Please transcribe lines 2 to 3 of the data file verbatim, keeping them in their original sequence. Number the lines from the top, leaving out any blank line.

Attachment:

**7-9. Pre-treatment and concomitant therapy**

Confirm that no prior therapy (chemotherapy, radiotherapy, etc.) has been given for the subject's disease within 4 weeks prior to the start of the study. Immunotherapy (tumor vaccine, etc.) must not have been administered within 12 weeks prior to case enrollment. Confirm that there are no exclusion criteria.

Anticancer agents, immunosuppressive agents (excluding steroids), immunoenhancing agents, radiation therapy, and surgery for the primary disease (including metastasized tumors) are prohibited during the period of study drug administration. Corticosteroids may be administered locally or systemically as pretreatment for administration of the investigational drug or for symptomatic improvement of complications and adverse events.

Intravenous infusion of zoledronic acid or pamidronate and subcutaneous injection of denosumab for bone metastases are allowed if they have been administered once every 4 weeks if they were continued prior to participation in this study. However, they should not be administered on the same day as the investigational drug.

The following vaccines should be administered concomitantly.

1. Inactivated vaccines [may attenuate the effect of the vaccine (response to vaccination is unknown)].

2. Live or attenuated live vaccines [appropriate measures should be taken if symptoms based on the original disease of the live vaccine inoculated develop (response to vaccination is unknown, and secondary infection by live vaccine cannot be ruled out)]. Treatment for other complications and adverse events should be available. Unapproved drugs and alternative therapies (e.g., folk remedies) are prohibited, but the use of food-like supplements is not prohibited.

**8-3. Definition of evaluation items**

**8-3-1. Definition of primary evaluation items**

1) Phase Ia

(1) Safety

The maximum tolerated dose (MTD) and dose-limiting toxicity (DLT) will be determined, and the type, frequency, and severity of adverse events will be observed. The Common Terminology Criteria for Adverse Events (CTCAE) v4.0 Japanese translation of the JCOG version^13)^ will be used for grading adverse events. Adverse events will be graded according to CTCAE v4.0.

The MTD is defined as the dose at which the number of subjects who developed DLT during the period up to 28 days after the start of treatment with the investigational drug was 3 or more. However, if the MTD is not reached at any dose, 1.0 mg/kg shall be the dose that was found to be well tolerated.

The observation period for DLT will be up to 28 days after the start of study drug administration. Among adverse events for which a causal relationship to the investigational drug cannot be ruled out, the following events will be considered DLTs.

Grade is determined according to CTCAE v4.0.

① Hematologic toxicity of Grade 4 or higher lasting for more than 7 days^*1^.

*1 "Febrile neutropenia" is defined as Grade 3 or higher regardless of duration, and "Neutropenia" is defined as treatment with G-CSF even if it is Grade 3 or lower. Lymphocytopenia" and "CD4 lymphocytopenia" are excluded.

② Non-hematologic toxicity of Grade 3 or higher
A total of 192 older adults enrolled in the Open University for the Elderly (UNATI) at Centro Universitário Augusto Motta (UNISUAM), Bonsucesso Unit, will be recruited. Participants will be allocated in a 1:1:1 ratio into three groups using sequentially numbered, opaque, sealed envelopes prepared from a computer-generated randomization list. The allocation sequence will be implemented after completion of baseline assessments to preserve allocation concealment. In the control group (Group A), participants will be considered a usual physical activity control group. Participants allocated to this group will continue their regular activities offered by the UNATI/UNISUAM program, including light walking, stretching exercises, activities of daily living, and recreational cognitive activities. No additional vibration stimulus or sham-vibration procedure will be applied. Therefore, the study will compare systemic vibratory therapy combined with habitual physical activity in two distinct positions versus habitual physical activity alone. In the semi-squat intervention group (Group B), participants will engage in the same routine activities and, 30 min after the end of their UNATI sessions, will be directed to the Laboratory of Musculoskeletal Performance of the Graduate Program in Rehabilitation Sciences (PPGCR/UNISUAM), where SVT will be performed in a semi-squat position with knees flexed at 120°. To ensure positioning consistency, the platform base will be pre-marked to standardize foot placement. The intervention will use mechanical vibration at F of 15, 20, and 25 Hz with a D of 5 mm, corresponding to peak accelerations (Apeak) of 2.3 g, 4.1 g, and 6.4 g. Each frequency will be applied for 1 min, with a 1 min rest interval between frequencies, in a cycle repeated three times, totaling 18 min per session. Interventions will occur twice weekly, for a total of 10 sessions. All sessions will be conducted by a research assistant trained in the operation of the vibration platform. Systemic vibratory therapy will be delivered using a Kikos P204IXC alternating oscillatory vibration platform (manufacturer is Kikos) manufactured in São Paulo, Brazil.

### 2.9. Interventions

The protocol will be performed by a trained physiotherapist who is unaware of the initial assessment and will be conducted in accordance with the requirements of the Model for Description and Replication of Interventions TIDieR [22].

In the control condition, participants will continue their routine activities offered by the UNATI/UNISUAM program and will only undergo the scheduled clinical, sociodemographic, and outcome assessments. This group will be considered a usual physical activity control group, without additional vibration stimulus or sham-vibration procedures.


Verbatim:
Confirm that no prior therapy (chemotherapy, radiotherapy, etc.) has been given for the subject's disease within 4 weeks prior to the start of the study. Immunotherapy (tumor vaccine, etc.) must not have been administered within 12 weeks prior to case enrollment. Confirm that there are no exclusion criteria.

Anticancer agents, immunosuppressive agents (excluding steroids), immunoenhancing agents, radiation therapy, and surgery for the primary disease (including metastasized tumors) are prohibited during the period of study drug administration. Corticosteroids may be administered locally or systemically as pretreatment for administration of the investigational drug or for symptomatic improvement of complications and adverse events.